Even though I live in the Pacific Northwest, between the pandemic and having fairly young kids, we haven’t experienced a super wet trick-or-treating night yet. This year, however, rain is in the forecast (for Australia as well). Whether you’re also expecting rain or it sneaks up on you unexpectedly, here’s how to prepare if you want to brave the weather (or find something else fun to do entirely).
How to dress to go trick-or-treating in the rain
If it’s raining, this is obviously the year to get all your costume pictures inside your home. You and your kids may be perfectly happy getting the required photos, then donning a raincoat and heading out to make the best of things. They can tell folks what they’re dressed up as rather than showing them this year. If that bums them out too much, though, you might want to invest in a clear poncho that can show off what’s underneath while still protecting them from getting totally drenched. (There are also Halloween “costume ponchos,” but that’s only going to work if your kid is willing to pivot from their original first choice.)
Your best bet, though, is probably going to be layering. If you know you live somewhere it’s likely to rain, choose a roomy enough costume that allows warm pants and a rain coat to fit underneath. The costume will get soaked during trick-or-treating, of course, but your child should stay warm and dry underneath. Hike it Baby also offers rain and winter layering tips for adults and made a video with L.L.Bean on how to layer kids for rainy winter hikes, which can help you prepare for your Halloween “hike.”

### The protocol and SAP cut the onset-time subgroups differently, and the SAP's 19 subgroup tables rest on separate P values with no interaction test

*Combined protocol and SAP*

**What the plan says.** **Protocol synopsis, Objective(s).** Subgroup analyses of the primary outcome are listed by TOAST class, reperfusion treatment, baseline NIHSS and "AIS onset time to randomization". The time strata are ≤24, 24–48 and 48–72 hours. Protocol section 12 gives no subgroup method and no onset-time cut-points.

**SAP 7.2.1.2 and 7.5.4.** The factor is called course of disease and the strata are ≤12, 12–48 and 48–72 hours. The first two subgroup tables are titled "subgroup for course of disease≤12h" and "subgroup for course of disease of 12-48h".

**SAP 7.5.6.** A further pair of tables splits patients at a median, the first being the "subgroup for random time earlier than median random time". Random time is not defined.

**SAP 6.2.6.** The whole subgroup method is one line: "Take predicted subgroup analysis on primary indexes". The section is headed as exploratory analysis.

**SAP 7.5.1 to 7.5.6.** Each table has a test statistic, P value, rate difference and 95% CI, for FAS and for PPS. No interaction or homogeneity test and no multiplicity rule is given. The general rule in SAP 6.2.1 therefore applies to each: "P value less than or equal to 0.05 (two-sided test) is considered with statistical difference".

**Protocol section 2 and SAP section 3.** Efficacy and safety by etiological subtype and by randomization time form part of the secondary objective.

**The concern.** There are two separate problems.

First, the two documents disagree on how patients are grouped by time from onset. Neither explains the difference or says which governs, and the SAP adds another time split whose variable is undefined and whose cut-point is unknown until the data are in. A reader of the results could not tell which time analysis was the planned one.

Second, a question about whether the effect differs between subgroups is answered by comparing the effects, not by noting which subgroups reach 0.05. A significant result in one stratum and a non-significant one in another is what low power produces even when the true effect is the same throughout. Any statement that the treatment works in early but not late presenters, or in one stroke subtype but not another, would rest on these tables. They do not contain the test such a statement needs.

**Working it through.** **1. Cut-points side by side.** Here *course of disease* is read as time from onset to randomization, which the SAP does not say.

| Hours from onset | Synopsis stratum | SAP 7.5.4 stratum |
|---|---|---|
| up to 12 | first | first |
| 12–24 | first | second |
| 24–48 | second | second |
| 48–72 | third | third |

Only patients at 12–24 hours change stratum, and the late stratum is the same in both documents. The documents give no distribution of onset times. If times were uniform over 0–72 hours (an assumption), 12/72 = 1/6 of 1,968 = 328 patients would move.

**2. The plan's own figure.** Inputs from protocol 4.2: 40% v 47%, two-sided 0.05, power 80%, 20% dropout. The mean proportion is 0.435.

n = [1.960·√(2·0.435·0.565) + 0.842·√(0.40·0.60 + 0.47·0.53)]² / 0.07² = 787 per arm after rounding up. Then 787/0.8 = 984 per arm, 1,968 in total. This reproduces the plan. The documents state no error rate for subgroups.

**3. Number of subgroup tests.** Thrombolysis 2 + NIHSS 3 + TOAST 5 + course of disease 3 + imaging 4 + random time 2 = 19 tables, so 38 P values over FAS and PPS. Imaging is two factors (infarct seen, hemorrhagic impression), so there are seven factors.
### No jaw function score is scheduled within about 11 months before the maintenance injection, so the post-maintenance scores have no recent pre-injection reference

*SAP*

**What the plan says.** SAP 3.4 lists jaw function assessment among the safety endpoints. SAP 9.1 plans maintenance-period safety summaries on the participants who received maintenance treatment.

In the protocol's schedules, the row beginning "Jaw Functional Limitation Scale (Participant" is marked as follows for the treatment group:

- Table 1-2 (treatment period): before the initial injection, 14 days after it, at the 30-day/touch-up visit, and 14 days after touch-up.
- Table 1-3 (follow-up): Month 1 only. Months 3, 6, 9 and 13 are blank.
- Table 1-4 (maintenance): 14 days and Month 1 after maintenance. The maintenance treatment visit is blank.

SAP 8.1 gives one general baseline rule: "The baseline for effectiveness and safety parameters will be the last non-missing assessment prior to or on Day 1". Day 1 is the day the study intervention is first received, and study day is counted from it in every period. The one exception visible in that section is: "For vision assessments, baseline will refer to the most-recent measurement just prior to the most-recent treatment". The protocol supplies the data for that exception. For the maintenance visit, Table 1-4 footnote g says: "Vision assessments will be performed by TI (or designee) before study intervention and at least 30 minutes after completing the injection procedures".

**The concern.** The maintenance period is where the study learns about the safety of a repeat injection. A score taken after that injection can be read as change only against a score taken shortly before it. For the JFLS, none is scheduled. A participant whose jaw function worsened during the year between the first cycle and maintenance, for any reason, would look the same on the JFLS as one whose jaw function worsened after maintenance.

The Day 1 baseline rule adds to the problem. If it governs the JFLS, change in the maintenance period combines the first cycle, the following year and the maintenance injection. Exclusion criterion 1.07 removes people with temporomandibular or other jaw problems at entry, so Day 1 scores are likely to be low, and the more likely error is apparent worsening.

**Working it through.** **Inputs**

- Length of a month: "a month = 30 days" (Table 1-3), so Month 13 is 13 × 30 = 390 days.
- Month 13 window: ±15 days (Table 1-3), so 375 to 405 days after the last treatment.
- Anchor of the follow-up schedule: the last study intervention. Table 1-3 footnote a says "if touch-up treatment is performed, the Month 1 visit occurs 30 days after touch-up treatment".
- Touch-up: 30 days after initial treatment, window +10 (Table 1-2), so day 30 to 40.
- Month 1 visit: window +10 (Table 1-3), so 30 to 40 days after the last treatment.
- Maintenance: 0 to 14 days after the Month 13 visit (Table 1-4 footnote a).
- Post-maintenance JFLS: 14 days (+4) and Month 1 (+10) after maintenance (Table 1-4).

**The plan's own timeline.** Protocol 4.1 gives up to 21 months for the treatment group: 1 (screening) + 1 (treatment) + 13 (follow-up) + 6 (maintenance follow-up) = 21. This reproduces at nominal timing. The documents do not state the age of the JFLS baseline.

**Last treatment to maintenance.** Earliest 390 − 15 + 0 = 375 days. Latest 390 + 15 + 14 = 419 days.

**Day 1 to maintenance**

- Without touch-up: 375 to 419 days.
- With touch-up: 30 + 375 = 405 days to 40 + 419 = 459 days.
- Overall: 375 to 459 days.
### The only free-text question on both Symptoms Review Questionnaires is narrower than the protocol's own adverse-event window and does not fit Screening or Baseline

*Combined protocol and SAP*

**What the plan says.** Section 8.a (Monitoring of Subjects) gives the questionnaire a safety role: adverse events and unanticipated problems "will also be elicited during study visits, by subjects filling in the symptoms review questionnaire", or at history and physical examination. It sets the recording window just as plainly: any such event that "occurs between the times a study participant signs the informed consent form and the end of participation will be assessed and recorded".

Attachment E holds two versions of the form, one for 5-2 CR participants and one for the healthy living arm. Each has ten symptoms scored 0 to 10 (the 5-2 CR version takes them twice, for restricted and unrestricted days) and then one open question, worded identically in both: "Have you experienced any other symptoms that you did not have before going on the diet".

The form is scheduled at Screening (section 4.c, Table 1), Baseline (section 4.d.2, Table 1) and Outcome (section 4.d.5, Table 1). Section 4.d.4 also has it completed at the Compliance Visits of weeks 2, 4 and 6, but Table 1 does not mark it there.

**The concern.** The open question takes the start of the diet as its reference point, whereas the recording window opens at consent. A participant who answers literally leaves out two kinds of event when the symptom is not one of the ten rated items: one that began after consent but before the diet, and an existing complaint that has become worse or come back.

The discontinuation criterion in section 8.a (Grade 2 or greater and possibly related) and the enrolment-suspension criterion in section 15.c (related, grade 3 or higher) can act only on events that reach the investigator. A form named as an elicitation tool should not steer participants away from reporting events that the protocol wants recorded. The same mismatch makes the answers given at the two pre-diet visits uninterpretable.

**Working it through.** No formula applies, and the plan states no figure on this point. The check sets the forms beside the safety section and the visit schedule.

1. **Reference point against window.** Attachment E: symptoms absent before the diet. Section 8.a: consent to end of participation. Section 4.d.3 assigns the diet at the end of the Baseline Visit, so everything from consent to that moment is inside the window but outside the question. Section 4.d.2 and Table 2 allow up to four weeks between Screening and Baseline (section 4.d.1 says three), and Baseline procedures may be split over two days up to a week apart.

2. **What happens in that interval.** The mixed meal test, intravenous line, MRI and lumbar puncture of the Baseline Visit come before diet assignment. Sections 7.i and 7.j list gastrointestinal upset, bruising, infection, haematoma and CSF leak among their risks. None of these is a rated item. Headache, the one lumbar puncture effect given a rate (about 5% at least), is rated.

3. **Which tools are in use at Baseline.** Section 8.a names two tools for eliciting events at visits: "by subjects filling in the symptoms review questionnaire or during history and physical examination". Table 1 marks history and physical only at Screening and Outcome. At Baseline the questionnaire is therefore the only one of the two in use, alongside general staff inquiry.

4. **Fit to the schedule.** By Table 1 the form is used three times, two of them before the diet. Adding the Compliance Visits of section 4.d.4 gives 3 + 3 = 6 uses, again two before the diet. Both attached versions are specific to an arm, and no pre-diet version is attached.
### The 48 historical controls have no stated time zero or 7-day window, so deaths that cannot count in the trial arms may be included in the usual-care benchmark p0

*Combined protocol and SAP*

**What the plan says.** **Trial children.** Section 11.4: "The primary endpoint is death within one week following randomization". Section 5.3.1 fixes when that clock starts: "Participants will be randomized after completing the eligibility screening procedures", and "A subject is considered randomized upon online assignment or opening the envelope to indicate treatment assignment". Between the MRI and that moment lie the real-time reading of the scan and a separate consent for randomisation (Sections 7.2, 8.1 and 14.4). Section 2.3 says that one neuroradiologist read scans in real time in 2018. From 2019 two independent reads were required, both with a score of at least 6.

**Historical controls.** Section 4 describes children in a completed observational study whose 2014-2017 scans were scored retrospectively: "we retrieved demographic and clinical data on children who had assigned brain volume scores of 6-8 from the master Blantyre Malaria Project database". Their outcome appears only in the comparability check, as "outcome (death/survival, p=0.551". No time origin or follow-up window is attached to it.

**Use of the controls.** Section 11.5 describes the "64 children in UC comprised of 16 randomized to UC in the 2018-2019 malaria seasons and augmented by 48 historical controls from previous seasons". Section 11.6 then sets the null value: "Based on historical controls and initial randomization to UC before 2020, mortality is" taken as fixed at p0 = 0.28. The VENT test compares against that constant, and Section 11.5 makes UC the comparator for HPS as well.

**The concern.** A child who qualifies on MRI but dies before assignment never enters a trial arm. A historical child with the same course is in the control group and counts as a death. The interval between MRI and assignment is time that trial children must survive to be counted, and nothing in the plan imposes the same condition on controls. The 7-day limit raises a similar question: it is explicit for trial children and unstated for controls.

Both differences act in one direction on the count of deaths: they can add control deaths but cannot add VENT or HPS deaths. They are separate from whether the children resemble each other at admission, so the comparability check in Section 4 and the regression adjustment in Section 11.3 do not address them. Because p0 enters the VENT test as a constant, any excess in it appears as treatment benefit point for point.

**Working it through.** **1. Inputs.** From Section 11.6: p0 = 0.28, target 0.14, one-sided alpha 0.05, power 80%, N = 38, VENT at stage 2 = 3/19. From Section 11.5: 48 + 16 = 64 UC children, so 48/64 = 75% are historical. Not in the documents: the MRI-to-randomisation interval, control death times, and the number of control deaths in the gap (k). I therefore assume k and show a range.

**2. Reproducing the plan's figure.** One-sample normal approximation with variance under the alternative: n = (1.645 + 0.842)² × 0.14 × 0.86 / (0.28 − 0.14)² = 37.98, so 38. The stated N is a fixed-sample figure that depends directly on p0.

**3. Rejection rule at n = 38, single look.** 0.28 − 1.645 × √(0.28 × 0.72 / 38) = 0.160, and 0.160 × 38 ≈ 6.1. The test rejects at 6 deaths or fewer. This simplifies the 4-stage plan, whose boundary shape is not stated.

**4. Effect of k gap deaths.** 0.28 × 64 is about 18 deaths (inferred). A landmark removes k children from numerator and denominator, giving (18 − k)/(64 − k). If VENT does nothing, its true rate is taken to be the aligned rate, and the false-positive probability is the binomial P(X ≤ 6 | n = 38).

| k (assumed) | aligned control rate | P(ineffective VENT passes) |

Keep in mind that the plastic pumpkins many kids carry along to collect their candy will also collect…water. So you might want to bring along something else to transfer the candy into (and dump that water) periodically as you go. Illumination is especially important in the rain, so drop a glow stick or two in their bucket or tie one around their neck so they can be more easily spotted by you and by motorists.
Find an indoor option
If it’s torrential or unsafe, it’s possible you’ll simply have to move the party indoors. If so, your community will likely have some indoor options available already. Nursing homes and retirement communities often put on trick-or-treating events. The residents love seeing the kids in costumes, the kids get a lot of candy (and attention) in a short amount of walking, and it’s a good opportunity to talk about ageing, empathy, and disabilities, if you’re up for it.
Churches and community centres often have festivals or other “walk through” events. Many of these don’t require membership and are secular and welcoming. You can usually inquire about this and get a good sense by calling ahead or asking around. If you still have a functioning mall these days, some may have trick-or-treating happening, too.
If you need to stay home, there are creative solutions from our pandemic days, like scavenger hunts for a treasure chest of candy at the end, or filling plastic easter eggs with candy and doing an indoor hunt. Plus, if you don’t have trick-or-treating, all the candy you bought goes to your kids, and you can have a movie night with the best treats already on hand.
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